JAN 16 (BALTIMORE) - Eighteen defendants alleged to be part of a large drug trafficking organization operating in Anne Arundel and Howard Counties, Maryland; New Jersey; and California, have been charged in connection with distributing large amounts of marijuana, diverted pharmaceuticals, steroids, cocaine and other controlled substances. Approximately 250 law enforcement agents participated in the execution of today’s search and arrest warrants. Fifteen of the defendants have been charged by indictment with conspiring to distribute 1,000 kilograms or more of marijuana, and all of these defendants except Charles Thomson are also charged with conspiring to launder the drug proceeds:
Kerem Dayi, a/k/a “Kenny” and “Cashmir,” age 40, of Gambrills, Maryland, and California;
Robert Randall Glickman, age 61, of Dallas, Texas;
Scott Russell Segal, age 31, of Glen Burnie and Hanover, Maryland;
Gabriel Gonzalez, age 26;
Gokahn Bergal, age 29, of Clifton, New Jersey;
Steven Neil Madden, age 43, of Randallstown, Maryland;
Martin Dandy, age 31, of Arnold, Maryland;
Patrick Russo, age 39, of Fairfield, New Jersey;
Ryan Burton Wheeler, age 32, of Annapolis, Maryland;
Anthony Caesar Santoiemma, a/k/a “Bo,”age 43, of Annapolis;
Anthony Evans Owings Seen, age 26, of Glen Burnie;
Christopher John Garner, age 41, of Hanover;
Frederick Blair Thomas, age 31, of Glen Burnie;
Sae Hyong Hwang, age 33, of Odenton, Maryland; and
Charles Michael Thomson, age 62, of Savage Minnesota.
The indictment was returned under seal on January 10, 2013. Three defendants are charged by complaint with the marijuana conspiracy:
Lineberry, age 36, of Arnold;
Jeffrey Dennis Small, age 32, of Annapolis; and
Donald Goodman, age 63, of Baltimore.
The complaint was filed yesterday under seal. The indictment and complaint were unsealed today upon the arrests of 15 defendants and the execution of search warrants at 17 residences and businesses of the defendants in Maryland, five in New Jersey and one in California. At least 30 vehicles, 60 pounds of marijuana, $300,000 in cash and 35 firearms have been seized.
The indictment and complaint were announced by United States Attorney for the District of Maryland Rod J. Rosenstein; Acting Special Agent in Charge Robert Brisolari of the Drug Enforcement Administration - Washington Field Division; Anne Arundel County Police Chief Larry W. Tolliver; Howard County Police Chief William McMahon; Special Agent in Charge Steven L. Gerido of the Bureau of Alcohol, Tobacco, Firearms and Explosives - Baltimore Field Division; Acting Special Agent in Charge Sheila Olander of the Internal Revenue Service - Criminal Investigation, Washington, D.C. Field Office; Special Agent in Charge William Winter of U.S. Immigration and Customs Enforcement’s (ICE) Homeland Security Investigations (HSI); and Postal Inspector in Charge Gary R. Barksdale of the U.S. Postal Inspection Service - Washington Division.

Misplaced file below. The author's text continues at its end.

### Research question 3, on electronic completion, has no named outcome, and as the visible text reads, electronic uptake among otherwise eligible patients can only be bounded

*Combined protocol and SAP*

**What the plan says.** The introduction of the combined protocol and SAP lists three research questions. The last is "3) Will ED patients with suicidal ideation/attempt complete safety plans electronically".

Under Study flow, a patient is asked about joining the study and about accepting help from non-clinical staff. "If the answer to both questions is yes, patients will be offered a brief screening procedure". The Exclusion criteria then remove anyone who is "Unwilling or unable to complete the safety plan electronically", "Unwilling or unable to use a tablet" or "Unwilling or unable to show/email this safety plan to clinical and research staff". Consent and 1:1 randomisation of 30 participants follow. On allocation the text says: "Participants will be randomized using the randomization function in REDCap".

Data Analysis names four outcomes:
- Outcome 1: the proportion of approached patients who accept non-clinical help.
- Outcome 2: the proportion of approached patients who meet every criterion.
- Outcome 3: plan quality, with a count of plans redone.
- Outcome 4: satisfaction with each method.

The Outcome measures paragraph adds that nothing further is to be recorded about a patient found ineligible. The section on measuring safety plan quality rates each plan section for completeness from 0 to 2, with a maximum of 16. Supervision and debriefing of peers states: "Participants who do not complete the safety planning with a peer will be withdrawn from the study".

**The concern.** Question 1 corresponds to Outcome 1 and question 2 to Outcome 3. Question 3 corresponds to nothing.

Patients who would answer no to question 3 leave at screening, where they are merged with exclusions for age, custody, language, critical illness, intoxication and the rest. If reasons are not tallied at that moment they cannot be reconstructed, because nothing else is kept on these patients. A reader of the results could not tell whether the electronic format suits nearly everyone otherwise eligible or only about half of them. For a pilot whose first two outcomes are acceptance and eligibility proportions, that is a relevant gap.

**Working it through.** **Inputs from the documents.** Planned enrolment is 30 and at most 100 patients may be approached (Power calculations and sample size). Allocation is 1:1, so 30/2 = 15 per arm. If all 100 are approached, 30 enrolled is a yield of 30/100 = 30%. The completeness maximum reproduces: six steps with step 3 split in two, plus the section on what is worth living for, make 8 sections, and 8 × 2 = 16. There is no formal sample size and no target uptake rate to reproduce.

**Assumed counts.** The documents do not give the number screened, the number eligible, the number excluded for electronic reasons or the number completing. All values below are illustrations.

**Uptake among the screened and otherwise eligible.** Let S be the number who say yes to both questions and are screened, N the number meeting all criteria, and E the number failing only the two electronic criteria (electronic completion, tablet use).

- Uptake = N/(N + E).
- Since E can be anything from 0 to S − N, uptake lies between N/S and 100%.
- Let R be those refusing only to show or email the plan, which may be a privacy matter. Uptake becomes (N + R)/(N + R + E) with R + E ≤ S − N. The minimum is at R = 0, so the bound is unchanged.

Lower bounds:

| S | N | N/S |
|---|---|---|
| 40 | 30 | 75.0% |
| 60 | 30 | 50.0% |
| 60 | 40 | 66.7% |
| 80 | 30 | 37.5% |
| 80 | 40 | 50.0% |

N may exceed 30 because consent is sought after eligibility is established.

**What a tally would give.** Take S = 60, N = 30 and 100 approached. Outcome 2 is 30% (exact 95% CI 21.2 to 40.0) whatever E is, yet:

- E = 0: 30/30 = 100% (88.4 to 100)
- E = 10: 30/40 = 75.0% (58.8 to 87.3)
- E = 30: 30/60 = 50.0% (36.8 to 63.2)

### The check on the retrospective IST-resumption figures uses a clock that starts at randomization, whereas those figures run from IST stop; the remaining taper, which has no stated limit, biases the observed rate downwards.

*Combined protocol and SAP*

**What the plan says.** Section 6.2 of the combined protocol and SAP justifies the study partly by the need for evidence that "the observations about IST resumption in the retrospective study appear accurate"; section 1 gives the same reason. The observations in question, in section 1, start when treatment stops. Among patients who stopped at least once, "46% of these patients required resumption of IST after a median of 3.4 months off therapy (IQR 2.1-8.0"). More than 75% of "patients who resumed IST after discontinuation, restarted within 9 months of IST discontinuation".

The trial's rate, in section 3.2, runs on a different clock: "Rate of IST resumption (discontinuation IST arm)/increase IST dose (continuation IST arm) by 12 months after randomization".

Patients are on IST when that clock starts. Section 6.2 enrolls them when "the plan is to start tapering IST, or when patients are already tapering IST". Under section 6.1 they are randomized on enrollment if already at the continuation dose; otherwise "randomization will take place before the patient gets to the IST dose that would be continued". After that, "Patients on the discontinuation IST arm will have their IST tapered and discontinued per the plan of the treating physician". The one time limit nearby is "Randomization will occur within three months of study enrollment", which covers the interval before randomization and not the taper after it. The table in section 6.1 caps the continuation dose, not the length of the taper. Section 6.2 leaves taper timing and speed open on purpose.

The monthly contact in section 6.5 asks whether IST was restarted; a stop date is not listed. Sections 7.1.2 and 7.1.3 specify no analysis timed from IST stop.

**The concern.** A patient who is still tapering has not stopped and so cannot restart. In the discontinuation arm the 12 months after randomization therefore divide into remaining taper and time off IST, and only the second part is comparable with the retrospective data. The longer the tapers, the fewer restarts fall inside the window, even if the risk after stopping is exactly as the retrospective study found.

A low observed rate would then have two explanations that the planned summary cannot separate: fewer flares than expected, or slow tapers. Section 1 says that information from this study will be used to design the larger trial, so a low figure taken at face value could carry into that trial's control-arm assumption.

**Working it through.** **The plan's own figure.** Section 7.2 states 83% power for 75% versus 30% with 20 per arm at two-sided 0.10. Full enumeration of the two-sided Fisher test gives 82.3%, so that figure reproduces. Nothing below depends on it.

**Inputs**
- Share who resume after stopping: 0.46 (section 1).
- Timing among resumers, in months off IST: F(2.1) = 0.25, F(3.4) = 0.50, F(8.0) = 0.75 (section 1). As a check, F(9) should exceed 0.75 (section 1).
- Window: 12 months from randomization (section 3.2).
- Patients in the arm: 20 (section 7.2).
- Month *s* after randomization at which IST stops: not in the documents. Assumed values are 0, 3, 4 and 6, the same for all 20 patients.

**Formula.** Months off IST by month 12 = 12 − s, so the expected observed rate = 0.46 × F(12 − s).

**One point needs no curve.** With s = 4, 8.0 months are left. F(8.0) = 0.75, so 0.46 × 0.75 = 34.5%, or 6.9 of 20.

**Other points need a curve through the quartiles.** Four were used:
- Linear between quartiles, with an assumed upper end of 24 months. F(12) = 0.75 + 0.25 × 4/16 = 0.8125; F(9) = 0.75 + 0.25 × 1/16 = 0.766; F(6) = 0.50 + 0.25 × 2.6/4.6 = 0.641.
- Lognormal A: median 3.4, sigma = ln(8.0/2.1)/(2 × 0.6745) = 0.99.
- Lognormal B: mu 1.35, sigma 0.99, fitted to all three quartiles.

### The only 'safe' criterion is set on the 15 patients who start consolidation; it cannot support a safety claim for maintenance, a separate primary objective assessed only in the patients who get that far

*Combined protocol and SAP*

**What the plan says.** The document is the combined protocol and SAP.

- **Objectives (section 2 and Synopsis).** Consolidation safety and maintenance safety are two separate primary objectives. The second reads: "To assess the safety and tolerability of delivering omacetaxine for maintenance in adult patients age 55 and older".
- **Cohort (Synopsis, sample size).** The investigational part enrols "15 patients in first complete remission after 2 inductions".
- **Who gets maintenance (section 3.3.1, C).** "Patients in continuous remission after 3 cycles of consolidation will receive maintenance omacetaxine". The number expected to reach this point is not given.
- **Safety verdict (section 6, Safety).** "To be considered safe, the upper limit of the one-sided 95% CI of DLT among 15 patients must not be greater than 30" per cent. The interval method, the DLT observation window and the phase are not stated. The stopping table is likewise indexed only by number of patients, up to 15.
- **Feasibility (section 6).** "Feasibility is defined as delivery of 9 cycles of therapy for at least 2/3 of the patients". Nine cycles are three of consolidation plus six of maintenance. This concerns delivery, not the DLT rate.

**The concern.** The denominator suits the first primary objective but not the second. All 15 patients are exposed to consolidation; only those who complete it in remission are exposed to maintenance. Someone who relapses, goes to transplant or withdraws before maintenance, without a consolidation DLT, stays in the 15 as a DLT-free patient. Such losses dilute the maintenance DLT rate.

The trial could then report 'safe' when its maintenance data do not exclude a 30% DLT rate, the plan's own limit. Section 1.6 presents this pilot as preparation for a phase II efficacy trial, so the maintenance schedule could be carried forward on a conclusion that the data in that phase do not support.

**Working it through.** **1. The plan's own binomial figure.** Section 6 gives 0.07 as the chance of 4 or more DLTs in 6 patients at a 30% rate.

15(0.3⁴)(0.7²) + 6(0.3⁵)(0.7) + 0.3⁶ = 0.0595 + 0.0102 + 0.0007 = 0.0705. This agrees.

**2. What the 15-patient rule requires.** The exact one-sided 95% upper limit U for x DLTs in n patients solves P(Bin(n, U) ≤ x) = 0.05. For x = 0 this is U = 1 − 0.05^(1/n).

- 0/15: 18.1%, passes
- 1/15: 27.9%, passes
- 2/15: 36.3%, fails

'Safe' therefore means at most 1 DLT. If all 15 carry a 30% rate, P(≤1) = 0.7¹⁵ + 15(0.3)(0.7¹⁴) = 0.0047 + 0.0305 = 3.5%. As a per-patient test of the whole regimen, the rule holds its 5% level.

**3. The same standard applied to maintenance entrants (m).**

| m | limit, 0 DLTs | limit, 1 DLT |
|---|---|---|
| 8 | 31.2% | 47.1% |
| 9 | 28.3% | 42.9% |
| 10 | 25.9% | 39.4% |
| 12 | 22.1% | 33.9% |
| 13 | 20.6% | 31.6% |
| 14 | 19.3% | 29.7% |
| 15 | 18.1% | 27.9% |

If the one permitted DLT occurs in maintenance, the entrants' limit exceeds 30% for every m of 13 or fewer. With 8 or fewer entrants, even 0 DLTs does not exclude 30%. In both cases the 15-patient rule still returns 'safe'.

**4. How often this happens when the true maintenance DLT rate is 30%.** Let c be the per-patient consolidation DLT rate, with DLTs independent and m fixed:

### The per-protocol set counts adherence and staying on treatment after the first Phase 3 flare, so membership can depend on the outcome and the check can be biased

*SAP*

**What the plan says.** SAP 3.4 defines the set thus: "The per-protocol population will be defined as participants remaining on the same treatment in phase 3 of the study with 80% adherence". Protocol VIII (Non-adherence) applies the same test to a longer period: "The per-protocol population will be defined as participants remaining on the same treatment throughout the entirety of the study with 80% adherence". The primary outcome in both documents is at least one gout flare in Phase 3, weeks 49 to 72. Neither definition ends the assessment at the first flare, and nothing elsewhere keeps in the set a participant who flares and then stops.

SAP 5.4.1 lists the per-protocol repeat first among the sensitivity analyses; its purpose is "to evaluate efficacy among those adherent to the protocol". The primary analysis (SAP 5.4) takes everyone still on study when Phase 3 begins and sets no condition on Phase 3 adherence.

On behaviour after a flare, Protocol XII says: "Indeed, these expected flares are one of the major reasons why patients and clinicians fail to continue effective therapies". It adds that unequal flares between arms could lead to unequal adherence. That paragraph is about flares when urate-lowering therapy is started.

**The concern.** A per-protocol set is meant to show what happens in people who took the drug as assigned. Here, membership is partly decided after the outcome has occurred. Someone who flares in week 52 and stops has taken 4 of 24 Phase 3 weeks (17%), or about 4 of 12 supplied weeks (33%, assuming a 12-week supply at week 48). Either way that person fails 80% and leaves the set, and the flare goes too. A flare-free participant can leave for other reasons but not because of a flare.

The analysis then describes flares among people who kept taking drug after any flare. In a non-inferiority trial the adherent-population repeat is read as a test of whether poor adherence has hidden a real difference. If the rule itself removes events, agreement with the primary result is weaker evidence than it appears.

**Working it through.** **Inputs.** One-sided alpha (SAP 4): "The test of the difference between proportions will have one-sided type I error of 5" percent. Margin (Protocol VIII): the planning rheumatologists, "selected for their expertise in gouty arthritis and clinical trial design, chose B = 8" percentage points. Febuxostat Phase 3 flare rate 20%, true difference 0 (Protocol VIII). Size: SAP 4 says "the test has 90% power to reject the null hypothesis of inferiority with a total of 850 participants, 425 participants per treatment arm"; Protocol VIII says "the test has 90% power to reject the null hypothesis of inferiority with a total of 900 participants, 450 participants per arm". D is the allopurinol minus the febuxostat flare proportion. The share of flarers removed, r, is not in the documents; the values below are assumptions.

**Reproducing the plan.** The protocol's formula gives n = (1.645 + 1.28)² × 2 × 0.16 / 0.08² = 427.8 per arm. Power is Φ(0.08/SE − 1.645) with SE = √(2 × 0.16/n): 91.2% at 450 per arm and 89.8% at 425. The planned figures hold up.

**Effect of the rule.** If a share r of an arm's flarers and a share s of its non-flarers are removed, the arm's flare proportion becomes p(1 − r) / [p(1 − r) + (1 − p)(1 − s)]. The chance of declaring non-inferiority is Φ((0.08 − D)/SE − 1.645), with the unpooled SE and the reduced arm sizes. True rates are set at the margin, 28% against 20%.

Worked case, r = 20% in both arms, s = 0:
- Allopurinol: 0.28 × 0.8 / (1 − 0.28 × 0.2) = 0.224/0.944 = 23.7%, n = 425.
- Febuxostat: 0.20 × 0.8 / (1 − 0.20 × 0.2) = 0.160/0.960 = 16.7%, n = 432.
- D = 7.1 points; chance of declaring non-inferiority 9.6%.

“The Drug Enforcement Administration, working in partnership with both federal and local law enforcement, including the U.S. Attorney's Office for the District of Maryland are bringing to justice18 members of a narcotic trafficking organization operating throughout the United States,” stated Acting Special Agent in Charge Robert Brisolari of DEA’s Washington Division. “As a result of this investigation numerous properties, vehicles and banks accounts have been seized totaling millions of dollars.”
The affidavits supporting the complaint and search warrants allege that the defendants operated a drug trafficking organization in Anne Arundel and Howard Counties, primarily dealing in marijuana, but also dealing in cocaine and diverted pharmaceuticals. The investigation began when defendant Frederick Thomas was in a single car accident on Route 100 at Quarterfield Road in Anne Arundel County on January 7, 2012. Inside his car, agents discovered a shrink-wrapped package of 590 grams of marijuana, a money counting machine, a tally sheet and 126 bank money bands for $2,000.